The Peripheral Connection - Compute!, March 1985

The Peripheral Connection - from Compute!, March 1985

Selby Bateman, Features Editor
Peripherals can bring much more power and flexibility to your Commodore 64. And they're available as never before. That translates into a multitude of opportunities and changes as you continue to enhance your computer's capabilities. Here's an overview of the expanding peripheral marketplace for the 64.

Once you've made the choice to purchase a Commodore 64 computer, your decisions begin to multiply. If you thought choosing a microcomputer to suit your needs was challenging, you'll soon find yourself overwhelmed by the peripheral options open to you. Even experienced computer owners discover it's hard to stay abreast of the rapidly growing inventory of peripherals designed for the 64.

But this proliferation of products means that some people are making mistakes, says Tom Dow, product manager for Commodore's Computer Systems Division, "It's obvious - but a very important consideration for people who are buying 64s or any computer - that they get involved with applications that are really going to benefit them. It's important for people to understand what they need to du and get themselves plugged into a product that is best going to suit those needs." And that means before you make peripheral purchases which may be two or even three times the cost of the 64 itself.

Many people buy peripherals without first fully understanding what they are going to do with them, how they interact with the Commodore 64, and what software is to be used, adds Dow.

If you follow the general rule that a peripheral is any piece of hardware which can be plugged into your computer to enhance its function, the list of such products includes literally hundreds of items from scores of manufacturers. The good news is that there's plenty of information at hand for the discerning consumer. And the peripheral options really aren't difficult to categorize and compare if you'll take the time to think through your choices and your needs.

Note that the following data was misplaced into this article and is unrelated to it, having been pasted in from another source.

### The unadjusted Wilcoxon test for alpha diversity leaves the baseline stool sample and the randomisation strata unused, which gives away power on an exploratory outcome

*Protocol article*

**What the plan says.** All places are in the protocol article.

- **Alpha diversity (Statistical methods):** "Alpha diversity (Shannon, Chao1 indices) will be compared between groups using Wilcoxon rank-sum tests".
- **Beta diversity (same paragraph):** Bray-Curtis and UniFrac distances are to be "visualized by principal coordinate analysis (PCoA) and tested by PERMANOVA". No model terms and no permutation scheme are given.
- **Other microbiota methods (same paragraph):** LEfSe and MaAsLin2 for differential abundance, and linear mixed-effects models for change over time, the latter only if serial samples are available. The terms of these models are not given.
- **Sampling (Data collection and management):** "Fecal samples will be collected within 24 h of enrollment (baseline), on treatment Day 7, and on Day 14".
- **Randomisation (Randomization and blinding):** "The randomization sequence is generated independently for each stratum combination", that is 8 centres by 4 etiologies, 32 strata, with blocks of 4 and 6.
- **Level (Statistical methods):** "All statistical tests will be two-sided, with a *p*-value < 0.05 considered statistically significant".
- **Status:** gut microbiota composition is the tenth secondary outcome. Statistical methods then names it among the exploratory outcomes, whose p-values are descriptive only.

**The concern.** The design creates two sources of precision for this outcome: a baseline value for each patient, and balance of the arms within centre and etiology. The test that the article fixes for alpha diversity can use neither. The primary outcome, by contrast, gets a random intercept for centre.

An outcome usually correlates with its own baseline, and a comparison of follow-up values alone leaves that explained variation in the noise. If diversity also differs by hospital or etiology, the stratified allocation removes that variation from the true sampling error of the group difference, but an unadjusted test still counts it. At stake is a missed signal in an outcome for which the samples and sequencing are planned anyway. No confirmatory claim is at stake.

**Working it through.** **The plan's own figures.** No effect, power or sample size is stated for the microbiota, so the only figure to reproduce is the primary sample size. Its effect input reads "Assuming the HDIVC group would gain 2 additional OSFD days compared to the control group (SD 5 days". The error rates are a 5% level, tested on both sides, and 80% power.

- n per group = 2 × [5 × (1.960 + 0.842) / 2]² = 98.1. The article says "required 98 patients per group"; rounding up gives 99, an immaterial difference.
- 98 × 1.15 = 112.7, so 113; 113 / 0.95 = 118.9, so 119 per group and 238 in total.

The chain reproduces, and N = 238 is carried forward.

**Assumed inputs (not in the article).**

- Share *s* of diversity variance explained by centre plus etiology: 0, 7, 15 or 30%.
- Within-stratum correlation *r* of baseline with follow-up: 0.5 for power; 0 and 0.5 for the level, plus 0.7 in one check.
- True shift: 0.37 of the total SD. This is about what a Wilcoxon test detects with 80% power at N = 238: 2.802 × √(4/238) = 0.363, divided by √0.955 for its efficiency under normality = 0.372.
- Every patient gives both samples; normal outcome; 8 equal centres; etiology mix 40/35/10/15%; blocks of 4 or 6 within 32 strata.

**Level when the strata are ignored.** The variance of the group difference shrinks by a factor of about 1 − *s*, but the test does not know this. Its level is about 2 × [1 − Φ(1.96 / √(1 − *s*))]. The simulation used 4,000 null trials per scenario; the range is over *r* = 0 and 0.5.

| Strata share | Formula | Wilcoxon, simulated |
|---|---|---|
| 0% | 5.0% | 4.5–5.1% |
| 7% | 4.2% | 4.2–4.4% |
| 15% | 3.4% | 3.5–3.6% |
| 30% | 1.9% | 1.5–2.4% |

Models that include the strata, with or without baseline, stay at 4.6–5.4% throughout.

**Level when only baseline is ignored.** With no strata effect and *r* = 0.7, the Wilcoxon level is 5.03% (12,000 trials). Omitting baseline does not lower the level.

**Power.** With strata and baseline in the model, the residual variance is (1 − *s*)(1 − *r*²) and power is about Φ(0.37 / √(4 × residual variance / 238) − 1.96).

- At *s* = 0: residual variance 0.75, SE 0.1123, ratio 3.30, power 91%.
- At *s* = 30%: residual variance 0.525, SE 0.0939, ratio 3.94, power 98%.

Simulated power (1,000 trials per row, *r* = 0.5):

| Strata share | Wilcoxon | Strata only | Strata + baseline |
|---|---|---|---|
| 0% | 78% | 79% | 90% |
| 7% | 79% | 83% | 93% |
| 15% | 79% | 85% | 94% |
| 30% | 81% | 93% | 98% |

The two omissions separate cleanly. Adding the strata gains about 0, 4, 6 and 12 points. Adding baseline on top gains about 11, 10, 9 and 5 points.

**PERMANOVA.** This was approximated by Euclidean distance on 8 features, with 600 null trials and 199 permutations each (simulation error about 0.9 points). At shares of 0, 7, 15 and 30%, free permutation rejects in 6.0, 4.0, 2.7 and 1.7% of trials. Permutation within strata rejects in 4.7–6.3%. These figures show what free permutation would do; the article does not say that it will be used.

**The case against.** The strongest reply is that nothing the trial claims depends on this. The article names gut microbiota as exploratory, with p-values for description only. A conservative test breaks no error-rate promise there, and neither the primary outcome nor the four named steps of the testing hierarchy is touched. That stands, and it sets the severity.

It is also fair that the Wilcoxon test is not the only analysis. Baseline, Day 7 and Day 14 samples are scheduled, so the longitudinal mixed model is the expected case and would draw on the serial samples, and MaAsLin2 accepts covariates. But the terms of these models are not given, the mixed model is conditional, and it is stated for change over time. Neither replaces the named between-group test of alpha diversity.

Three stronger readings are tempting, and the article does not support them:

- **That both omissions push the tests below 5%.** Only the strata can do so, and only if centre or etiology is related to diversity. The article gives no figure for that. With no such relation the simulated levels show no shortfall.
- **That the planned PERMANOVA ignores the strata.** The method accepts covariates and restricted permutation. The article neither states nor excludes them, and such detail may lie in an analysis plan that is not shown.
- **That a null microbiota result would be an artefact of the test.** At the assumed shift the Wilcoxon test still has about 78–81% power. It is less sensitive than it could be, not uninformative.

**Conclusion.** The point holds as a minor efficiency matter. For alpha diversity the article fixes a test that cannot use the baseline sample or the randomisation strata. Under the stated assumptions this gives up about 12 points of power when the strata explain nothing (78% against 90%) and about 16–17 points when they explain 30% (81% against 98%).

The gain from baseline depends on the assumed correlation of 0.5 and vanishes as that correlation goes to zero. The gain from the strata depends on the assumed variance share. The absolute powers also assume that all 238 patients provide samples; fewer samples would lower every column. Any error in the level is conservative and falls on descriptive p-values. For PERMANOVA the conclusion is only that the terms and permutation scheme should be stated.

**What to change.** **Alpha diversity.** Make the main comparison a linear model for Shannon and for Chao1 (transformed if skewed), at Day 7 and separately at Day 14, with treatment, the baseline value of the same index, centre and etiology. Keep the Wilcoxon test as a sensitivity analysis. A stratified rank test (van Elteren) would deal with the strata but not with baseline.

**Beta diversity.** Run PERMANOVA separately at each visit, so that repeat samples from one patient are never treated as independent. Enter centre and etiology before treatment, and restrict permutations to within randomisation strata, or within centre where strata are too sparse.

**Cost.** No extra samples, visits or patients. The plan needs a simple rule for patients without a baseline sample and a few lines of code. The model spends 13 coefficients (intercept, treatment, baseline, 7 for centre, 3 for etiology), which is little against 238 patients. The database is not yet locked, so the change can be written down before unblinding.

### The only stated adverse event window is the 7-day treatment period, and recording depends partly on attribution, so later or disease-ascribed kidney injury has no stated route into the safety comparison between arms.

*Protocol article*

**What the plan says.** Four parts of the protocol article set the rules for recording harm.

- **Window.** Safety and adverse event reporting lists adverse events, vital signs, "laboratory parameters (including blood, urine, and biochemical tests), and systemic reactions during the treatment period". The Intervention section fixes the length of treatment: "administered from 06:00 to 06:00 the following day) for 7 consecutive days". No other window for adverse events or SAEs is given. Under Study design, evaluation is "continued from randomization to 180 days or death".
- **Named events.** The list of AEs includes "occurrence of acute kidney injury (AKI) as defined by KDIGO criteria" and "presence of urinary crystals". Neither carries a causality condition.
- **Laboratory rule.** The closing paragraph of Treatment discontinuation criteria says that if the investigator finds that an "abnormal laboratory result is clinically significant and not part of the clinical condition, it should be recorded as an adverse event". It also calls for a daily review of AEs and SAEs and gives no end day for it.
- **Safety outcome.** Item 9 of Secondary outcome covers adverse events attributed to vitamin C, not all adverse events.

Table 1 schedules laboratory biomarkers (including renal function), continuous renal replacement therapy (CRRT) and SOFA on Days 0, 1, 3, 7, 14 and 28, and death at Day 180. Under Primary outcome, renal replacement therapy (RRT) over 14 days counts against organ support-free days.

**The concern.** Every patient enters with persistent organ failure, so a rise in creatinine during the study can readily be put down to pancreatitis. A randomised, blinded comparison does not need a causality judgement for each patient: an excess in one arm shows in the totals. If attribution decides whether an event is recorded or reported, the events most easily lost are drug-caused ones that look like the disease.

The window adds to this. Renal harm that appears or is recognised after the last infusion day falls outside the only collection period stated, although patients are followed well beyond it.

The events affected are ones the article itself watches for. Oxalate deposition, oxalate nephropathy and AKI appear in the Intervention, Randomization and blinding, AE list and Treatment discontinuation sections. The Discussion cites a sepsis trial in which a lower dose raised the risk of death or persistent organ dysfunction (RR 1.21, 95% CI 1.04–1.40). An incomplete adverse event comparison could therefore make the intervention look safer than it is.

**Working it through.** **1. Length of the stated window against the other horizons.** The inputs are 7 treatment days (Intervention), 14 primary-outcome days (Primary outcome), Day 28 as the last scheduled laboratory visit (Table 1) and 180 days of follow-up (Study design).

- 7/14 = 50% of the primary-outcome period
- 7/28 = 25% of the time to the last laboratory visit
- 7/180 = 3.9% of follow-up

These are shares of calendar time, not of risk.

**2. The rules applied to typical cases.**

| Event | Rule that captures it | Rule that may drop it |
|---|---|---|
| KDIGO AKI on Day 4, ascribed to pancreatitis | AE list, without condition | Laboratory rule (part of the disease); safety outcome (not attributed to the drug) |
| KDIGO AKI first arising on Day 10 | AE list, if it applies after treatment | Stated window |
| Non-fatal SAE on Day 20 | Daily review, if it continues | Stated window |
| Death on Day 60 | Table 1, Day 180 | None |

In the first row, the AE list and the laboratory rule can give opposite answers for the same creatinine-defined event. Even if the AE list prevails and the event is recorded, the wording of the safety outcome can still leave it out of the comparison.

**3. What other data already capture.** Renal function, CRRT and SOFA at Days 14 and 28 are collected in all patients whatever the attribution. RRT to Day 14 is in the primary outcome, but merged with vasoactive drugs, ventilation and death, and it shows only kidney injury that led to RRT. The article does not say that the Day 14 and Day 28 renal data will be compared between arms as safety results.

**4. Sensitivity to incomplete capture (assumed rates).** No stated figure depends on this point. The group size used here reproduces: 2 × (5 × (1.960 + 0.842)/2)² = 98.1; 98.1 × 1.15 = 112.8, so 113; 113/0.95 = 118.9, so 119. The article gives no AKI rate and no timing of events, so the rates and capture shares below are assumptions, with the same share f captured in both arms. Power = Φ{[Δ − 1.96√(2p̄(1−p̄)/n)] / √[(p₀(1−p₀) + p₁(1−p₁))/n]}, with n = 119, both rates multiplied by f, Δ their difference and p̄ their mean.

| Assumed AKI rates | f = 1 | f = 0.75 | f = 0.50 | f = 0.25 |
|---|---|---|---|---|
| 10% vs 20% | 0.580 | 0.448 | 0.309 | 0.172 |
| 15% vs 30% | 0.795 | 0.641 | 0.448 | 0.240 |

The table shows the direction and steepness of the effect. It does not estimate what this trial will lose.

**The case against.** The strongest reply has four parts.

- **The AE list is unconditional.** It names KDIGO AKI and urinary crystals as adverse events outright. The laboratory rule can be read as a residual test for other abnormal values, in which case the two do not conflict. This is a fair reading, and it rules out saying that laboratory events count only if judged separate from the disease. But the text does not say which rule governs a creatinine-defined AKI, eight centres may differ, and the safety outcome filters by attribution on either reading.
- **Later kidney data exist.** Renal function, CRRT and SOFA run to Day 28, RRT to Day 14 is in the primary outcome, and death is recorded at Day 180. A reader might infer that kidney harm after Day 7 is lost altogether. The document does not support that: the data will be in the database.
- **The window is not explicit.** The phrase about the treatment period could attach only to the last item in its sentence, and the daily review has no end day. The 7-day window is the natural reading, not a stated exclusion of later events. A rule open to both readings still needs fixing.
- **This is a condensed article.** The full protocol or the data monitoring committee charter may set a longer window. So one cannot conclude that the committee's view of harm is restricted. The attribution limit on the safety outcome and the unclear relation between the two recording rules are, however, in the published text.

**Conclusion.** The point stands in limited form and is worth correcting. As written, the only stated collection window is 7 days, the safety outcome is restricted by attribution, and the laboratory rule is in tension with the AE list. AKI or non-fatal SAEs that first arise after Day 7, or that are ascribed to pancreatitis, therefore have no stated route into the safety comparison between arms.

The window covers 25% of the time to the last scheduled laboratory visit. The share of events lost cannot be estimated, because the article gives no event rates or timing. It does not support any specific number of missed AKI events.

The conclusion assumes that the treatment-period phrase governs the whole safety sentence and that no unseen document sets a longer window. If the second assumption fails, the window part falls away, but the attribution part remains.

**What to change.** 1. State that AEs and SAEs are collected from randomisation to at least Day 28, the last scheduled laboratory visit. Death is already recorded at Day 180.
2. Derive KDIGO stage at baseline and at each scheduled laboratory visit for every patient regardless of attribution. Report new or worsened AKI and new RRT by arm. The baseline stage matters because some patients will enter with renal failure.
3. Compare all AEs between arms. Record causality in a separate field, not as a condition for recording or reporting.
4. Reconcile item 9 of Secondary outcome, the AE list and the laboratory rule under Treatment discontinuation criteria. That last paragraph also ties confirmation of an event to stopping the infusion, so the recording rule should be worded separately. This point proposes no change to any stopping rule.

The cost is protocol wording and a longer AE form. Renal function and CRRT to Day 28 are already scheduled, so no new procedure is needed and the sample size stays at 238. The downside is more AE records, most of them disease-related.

There are basically five major categories of peripherals for nicest microcomputers, including the 64. When you begin to think about building a system around your computer, your choices include the following:

Mass storage devices - An absolute necessity for your computer since it is this attachment which lets you store information (on tape or disk) for later use and also allows you to run commercial software not on cartridge. For the 64, the choices have grown rapidly during the past year.
Display devices - Essentially the television set or video monitor which lets you see what you and the computer are doing together. There are surprising indications here that 64 owners are changing their preferences about what display they wish to use (more on this later).
Printers - Although printers could be listed as an alternative display device, their importance and special functions require a separate category. Commodore 64 owners have more choices here than ever before, generally at lower prices for better quality.
Communication devices - Modems (and telecommunications software) are now among the hottest items for Commodore 64 owners. The popularity of bulletin boards and the growth of major telecommunications services are changing the face of personal computing.
Input devices - There are many ways other than your computer keyboard for you to interact with the 64. Joysticks, light pens, touch tablets, and track balls are just a few. And soon even the popular table-top controller called a mouse should be available for the 64
Let's take a look at some of the changes affecting these peripheral product lines for the Commodore 64.

Commodore officials were pleasantly surprised during l984 by a significant change in the buying patterns of 64 owners looking for storage devices. Over 90 percent of these purchases from Commodore were 1541 disk drives rather than the more inexpensive Datassette recorders.

"That was one of the things that really threw us for a loop," says Commodore's Dow. "The percentage of people who actually bought disk drives to go with the 64 was very high." Commodore was caught by surprise and there was a period about a year ago when 1541s were in very short supply.

Since there are some other sources for inexpensive cassette tape drives compatible with the 64, it would be wrong to presume that the 90 percent figure would apply throughout the Commodore 64 marketplace. However, the combination of low price (about $250 for the 1541), the relatively faster access times of a disk drive over tape, and the trend toward putting more and more commercial software on disk rather than cassette has